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Tech Family Series | Do Your Kids Put Your Computer At Risk?

Sponsored post by Kim Boatman for Your Security Resource

As a computer user, you might never throw caution to the wind by opening suspicious emails or clicking on questionable links. But that doesn’t mean your computer isn’t at risk for security threats -- and the culprit might be sitting at your family dinner table.

It’s not just a matter of protecting your teen or tween from troubling situations online. You also need to protect the family computer from your teen’s or tween’s risky online behavior. “Teenagers are a big target for hackers,’’ says Ken Colburn, president of Data Doctors Computer Services, a company based in Tempe, Ariz. “The highest risk group of Internet users is suburban households with high-speed Internet connections and teenagers.”

Behavior That Jeopardizes Your Computer
Teens love content sharing at online sites such as Kazaa and YouTube, but your computer could be infected with viruses and other forms of malware from these sites, says Tara Belzer, owner of Friendly Computers in Charlotte, N.C. “While you are downloading the newest Beyonce song, someone is downloading something from you,’’ says Belzer. “You are inviting others into your computer.”

Wily bad guys can use that access to collect your sensitive personal information off your computer files, says Belzer. “Many, if not most, files have malicious code embedded in the background of that free song.”

Adults Take Risks Too
Of course, all the finger-pointing shouldn’t be directed at young people. Facebook’s popularity is skyrocketing with adults, and Facebook applications can threaten your computer’s security too, says Mark Smetana, previously the owner of a CMIT Solutions computer support and service franchise in Hayward, Calif. Your mother-in-law clicking on a popup -- or another family member secretly visiting X-rated sites -- also poses a potential hazard.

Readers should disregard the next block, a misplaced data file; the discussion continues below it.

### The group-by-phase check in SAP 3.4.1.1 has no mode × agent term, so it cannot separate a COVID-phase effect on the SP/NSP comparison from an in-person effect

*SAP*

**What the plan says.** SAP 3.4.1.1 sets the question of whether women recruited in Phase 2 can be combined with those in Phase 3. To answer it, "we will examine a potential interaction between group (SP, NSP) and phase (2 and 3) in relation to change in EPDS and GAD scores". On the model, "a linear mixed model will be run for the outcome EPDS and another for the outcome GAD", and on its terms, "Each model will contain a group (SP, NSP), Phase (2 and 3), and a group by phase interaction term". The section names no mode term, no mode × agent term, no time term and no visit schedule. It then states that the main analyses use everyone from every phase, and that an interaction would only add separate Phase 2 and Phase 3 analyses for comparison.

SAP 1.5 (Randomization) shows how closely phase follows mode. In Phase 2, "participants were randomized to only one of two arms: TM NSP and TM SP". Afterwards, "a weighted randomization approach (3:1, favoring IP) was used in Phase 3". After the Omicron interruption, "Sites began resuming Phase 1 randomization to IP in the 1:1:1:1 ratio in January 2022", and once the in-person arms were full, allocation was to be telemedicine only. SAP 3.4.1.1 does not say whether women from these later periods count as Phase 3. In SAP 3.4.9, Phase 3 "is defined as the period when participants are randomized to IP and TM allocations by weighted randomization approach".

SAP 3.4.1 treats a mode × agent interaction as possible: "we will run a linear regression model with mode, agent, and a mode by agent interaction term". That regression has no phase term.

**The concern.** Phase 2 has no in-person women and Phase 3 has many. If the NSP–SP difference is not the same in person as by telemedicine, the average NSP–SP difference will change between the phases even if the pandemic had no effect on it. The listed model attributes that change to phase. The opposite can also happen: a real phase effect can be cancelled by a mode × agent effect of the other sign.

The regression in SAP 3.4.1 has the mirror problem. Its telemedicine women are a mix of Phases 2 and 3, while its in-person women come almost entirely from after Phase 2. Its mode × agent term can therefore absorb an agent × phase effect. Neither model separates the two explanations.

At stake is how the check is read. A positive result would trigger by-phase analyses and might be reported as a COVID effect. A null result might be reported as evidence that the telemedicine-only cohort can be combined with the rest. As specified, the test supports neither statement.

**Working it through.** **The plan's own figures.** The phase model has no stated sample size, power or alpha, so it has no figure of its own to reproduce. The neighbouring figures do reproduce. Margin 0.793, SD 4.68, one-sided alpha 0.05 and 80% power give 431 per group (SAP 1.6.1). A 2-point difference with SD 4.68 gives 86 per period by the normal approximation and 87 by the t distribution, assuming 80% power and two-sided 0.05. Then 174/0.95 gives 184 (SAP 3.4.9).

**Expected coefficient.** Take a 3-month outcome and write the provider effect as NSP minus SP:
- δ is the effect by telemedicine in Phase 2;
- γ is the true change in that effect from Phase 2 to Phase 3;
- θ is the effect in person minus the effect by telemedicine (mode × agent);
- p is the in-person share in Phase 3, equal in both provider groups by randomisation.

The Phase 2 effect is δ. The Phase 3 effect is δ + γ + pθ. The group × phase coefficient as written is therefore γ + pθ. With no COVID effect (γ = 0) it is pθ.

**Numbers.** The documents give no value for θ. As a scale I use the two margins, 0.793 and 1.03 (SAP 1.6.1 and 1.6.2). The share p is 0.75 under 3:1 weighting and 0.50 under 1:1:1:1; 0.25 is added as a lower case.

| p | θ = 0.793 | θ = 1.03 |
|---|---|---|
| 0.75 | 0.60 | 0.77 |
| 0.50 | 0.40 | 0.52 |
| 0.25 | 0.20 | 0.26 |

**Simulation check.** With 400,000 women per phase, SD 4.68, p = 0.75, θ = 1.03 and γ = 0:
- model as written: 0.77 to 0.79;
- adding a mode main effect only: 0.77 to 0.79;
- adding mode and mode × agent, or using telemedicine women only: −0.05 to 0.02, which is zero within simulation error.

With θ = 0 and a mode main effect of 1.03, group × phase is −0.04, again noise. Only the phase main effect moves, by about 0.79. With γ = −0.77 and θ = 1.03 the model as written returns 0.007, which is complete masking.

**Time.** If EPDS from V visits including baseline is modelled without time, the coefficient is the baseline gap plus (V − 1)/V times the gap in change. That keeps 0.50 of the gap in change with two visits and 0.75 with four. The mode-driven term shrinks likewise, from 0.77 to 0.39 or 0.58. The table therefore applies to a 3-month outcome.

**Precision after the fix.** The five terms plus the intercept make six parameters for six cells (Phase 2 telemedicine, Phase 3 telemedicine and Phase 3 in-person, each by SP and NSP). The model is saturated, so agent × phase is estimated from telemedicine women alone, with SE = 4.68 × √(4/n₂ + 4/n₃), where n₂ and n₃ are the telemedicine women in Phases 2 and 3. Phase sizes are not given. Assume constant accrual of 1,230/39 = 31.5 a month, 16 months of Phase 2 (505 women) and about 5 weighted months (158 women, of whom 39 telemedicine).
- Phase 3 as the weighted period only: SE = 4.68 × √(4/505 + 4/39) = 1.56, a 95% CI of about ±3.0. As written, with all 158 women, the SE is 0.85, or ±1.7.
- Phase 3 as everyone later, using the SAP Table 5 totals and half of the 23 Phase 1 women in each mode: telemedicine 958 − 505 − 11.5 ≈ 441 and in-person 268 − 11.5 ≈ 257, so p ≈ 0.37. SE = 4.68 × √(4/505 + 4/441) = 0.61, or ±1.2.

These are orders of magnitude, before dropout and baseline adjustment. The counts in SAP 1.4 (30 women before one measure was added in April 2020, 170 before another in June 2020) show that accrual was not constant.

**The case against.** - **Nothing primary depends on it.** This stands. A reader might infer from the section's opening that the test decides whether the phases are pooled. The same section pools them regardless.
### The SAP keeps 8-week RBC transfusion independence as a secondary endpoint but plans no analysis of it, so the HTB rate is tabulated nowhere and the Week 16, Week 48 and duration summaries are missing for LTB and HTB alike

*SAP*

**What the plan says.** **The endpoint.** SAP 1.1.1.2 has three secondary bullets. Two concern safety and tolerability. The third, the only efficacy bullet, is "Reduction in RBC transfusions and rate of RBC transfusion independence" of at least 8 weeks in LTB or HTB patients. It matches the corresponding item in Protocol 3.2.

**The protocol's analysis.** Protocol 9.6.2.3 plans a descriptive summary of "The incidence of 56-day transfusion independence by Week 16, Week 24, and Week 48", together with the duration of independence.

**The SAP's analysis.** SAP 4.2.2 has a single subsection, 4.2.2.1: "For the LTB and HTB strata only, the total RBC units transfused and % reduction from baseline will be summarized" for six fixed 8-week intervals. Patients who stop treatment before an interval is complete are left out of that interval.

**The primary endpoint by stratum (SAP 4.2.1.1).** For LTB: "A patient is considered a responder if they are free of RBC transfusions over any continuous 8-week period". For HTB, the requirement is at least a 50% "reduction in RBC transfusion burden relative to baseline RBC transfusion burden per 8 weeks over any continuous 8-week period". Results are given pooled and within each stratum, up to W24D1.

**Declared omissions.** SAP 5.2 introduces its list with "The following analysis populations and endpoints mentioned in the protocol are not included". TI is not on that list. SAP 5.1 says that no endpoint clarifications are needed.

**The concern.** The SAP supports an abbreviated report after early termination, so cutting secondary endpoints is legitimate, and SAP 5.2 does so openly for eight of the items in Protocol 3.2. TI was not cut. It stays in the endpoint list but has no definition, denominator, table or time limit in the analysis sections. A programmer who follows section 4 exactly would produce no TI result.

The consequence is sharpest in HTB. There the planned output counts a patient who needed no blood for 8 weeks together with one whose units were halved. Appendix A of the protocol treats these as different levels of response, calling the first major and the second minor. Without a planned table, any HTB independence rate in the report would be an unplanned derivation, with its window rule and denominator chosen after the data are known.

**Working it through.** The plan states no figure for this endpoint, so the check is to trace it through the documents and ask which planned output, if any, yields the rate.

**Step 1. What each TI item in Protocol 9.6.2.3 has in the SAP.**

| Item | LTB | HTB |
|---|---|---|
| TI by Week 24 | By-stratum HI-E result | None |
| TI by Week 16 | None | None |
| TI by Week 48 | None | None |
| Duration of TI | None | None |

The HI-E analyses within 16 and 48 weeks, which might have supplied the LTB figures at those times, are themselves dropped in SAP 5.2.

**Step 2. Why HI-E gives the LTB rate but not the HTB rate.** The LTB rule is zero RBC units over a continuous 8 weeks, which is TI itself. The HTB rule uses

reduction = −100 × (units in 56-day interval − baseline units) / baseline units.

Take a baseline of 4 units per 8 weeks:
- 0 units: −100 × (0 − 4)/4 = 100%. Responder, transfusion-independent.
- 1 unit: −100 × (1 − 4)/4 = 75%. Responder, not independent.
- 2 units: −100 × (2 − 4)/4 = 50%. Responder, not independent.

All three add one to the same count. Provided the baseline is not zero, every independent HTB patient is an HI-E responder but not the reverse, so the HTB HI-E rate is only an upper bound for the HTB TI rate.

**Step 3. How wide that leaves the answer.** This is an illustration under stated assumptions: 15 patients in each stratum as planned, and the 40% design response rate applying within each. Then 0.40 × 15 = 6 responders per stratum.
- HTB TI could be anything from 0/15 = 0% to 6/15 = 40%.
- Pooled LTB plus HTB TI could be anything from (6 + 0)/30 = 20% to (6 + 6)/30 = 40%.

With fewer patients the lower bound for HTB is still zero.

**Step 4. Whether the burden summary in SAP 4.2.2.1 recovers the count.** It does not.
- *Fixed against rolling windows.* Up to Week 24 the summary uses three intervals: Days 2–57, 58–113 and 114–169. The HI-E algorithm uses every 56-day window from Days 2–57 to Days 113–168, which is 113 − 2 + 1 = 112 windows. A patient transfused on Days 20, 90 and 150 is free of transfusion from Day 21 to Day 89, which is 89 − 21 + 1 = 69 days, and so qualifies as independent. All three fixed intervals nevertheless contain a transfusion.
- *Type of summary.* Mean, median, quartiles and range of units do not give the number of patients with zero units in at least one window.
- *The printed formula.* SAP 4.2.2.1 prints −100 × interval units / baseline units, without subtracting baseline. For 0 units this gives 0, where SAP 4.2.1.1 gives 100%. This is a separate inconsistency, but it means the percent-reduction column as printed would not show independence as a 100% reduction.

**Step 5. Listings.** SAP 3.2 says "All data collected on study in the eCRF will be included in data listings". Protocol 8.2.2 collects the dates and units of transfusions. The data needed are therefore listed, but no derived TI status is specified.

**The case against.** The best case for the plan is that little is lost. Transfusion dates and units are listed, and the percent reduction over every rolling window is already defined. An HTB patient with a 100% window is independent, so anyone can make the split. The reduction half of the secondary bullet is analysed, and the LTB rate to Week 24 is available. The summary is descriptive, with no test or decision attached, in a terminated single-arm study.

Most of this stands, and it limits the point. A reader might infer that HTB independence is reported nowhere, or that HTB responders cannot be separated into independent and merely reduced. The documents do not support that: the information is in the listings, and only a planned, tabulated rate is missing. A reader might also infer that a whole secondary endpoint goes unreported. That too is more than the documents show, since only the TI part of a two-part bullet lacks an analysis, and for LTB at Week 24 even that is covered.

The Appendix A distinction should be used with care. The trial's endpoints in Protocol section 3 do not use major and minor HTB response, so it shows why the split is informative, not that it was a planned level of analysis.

Even if you don’t share a computer with family members, their love of instant messaging or downloading movies could be affecting your computer’s operating speed on a shared network.

What You Can Do
Experts recommend taking these steps to protect your computer from your kids and family:

  • Establish an acceptable-use policy. Set expectations about computer use, communicating how you want family members to use the computer, says Smetana. A policy won’t guarantee that a family member isn’t tempted to download a free song, but education goes a long way toward changing behavior.
  • Keep the family computer in a public area. This familiar advice is often geared toward protecting your child from potential online threats, but it also allows you to monitor behavior that could place your computer at risk.
  • Use strong antivirus, antimalware protection. Don’t cheap out, cautions Belzer. Buy a high-quality product and run regular scans.
  • Set up user accounts. Create a user account for each family member. Place passwords on the adult accounts but not on the kids’ accounts, advises Belzer.
  • Use parental controls. Savvy kids often find their way around parental controls, but it doesn’t hurt to make the effort, says Smetana. When you establish a user account, you can set controls. You can also buy commercial products that monitor and control your child’s behavior online.
  • Back up often. “Backing up is a must,’’ says Belzer. “Too many times in my business I see people get very upset when their hard drive crashes and they lose all their precious pictures and documents.” Keep a copy of critical information secure elsewhere.
  • Use an external hard drive with a power switch. If you store sensitive information on an external hard drive rather than on your computer, you’ll minimize your risk, says Thomas K. McCabe, president of HeroTechs Inc., a computer service company based in Long Island, N.Y. “Turn off the device when it’s not in use,’’ says McCabe.

Finally, it helps if you’re aware of the warning signs that your computer has been compromised. “If you see a ton of music, if your cursor is now a pretty bird or there are smiley faces -- emoticons -- in your emails, you can be sure your computer has been downloading items for some time,’’ cautions Belzer.

 Kim is a Silicon Valley, Calif., journalist who writes about security and technology. She spent more than 15 years writing about a variety of topics for the San Jose Mercury News. 

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